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20 MHz-3 GHz Programmable Chirp Spread Spectrum Generator for a Wideband Radio Jamming Application
20 MHz-3 GHz Programmable Chirp Spread Spectrum Generator for a Wideband Radio Jamming Application
Journal of Electrical Engineering and Technology. 2014. Mar, 9(2): 771-776
Copyright © 2014, The Korean Institute of Electrical Engineers
  • Received : August 26, 2013
  • Accepted : January 02, 2014
  • Published : March 01, 2014
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About the Authors
Sun-Ryoul Kim
School of Electrical and Electronic Engineering, Chung-Ang University, Seoul, Korea.
Hyuk Ryu
School of Electrical and Electronic Engineering, Chung-Ang University, Seoul, Korea.
Keum-Won Ha
School of Electrical and Electronic Engineering, Chung-Ang University, Seoul, Korea.
Jeong-Geun Kim
Department of Electronic Engineering, Kwangwoon University, Seoul, Korea.
Donghyun Baek
School of Electrical and Electronic Engineering, Chung-Ang University, Seoul, Korea.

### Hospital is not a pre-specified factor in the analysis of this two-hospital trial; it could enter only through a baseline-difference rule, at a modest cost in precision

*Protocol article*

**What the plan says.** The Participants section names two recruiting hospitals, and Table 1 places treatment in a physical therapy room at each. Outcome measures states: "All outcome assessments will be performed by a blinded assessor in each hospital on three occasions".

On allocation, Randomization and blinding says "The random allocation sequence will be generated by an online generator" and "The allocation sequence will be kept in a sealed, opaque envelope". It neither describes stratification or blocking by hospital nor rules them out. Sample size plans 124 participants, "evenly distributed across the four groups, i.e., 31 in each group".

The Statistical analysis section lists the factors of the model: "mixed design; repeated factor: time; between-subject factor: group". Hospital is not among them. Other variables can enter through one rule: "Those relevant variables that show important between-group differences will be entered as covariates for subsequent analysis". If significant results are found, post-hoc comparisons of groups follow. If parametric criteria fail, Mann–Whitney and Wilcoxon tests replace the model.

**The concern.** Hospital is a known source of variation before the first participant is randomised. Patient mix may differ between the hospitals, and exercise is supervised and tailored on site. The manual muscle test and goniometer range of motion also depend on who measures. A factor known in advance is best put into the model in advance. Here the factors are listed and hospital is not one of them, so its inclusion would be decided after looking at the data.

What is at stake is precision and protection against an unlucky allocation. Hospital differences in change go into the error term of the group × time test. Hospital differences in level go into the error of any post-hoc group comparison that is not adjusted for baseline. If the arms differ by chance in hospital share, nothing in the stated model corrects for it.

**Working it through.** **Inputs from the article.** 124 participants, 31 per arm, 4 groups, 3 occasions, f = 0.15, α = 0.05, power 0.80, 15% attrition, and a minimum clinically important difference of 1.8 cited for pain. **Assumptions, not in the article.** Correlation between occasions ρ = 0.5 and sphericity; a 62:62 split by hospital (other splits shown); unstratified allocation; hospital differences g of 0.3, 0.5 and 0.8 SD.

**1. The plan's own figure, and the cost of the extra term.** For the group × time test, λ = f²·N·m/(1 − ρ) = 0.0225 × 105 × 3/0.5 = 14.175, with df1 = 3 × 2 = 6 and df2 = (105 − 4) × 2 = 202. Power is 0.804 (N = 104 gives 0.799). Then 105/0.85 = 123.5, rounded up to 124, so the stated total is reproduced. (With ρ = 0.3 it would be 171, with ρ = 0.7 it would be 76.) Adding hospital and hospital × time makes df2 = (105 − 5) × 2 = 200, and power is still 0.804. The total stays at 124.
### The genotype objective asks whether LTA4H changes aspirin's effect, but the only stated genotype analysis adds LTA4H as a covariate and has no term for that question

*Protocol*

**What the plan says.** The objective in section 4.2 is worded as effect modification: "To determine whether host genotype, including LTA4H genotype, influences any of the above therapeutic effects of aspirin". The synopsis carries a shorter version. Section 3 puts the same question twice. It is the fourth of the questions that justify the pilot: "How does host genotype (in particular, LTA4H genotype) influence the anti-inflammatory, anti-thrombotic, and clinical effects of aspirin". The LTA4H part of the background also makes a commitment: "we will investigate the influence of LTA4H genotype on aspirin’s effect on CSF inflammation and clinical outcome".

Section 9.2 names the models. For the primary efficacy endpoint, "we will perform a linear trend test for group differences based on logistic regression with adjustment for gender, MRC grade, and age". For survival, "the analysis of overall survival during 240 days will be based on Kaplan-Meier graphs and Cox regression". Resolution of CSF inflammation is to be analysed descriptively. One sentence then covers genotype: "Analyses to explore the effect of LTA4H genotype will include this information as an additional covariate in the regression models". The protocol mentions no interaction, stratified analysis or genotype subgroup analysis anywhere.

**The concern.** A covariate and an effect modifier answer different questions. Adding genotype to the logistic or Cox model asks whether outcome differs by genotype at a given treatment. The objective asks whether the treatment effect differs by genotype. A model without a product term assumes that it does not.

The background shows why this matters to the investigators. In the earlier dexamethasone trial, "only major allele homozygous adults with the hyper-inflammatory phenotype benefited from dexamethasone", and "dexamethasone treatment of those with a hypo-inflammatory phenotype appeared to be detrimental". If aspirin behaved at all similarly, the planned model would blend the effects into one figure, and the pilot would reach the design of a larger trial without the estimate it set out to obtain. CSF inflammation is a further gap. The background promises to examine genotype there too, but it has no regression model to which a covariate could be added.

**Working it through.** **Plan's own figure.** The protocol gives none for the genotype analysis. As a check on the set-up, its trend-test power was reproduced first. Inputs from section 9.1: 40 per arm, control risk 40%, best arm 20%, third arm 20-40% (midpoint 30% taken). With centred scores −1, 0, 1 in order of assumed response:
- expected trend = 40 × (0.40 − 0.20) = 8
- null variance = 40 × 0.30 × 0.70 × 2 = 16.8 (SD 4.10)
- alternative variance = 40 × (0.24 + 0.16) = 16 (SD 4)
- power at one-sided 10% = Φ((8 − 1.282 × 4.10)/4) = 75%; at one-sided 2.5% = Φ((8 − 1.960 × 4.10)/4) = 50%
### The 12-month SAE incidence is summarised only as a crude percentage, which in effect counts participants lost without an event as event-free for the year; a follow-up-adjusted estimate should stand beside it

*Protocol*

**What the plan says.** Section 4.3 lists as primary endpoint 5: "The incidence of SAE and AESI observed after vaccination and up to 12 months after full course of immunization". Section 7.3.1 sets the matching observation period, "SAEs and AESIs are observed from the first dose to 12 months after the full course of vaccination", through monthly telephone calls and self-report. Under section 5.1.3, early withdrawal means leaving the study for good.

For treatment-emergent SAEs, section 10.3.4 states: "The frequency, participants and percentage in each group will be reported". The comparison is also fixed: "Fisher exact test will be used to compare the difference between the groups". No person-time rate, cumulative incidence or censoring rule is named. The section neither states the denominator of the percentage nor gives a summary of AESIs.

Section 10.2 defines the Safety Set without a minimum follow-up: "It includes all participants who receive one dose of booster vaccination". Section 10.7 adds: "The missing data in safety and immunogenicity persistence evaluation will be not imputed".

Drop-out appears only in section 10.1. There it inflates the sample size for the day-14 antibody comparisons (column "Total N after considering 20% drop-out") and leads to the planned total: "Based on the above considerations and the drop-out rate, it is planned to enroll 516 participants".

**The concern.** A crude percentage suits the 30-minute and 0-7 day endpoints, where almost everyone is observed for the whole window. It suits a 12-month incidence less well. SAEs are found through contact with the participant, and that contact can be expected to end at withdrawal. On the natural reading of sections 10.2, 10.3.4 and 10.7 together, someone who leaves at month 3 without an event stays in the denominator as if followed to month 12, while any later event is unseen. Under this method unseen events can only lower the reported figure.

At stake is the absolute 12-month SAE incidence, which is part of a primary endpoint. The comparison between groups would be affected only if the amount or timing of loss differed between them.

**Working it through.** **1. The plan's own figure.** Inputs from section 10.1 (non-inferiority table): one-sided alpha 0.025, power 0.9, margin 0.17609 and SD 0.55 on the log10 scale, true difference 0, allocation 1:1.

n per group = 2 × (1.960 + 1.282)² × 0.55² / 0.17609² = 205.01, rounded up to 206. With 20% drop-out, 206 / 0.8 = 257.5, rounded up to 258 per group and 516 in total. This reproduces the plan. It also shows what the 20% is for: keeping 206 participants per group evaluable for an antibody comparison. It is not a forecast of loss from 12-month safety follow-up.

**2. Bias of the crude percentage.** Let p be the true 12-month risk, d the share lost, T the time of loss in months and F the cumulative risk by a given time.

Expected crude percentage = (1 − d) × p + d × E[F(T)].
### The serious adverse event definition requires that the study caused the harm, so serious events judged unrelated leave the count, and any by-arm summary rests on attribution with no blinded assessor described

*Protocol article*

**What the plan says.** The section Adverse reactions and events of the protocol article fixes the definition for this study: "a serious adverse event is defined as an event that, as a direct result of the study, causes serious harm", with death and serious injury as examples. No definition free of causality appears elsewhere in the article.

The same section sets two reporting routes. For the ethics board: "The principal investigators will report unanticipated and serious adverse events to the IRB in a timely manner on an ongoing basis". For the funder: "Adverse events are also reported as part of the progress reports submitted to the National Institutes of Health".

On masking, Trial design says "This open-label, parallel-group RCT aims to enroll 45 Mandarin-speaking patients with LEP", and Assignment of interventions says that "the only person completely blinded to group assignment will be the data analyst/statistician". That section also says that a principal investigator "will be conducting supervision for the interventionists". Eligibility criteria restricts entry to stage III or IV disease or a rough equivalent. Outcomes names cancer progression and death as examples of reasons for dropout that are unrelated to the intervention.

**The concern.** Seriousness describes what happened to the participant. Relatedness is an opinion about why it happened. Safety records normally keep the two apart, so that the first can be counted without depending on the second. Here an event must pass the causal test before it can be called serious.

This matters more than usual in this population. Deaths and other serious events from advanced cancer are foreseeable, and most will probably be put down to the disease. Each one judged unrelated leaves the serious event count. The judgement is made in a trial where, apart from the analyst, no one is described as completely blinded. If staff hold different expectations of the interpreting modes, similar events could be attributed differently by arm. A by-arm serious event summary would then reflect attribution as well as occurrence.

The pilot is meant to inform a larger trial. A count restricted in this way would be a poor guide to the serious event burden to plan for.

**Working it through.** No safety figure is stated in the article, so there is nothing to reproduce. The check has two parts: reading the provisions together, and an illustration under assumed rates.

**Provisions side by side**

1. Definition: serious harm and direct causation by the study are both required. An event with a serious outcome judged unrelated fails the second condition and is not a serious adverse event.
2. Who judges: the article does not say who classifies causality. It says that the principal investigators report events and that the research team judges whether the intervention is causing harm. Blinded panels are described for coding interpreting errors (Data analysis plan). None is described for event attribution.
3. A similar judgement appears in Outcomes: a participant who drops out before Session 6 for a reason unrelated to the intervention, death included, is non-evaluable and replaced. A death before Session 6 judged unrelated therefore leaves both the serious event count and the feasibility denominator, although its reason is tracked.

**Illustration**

Abstract
In this paper, an agile programmable chirp spread spectrum generator for wideband frequency-jamming applications from 20 MHz to 3 GHz is proposed. A frequency-mixing architecture using two voltage-controlled oscillators is used to achieve a wideband operating frequency range, and the direct digital synthesizer (DDS)-based chirping method with a two-point modulation technique is employed to provide a programmable and consistent chirp bandwidth. The proposed signal generator provides the various programmable FM signals from 20 MHz to 3 GHz with a modulation bandwidth from 0 to 400 MHz. The prototype successfully demonstrates arbitrary sequential jamming operation with a fast band-to-band hopping time of <10μsec.
Keywords
1. Introduction
Radio frequency jamming is used to disrupt wireless communications by transmitting high-power interfering radio signals and decreasing the signal-to-noise ratio (SNR) of the nearby radio receivers [1] . Recently, jamming applications have expanded from military purposes into public uses and security applications. Because commercial wireless communications widely use frequencies ranging from 20 MHz to 3 GHz, the jamming frequency must cover this frequency range.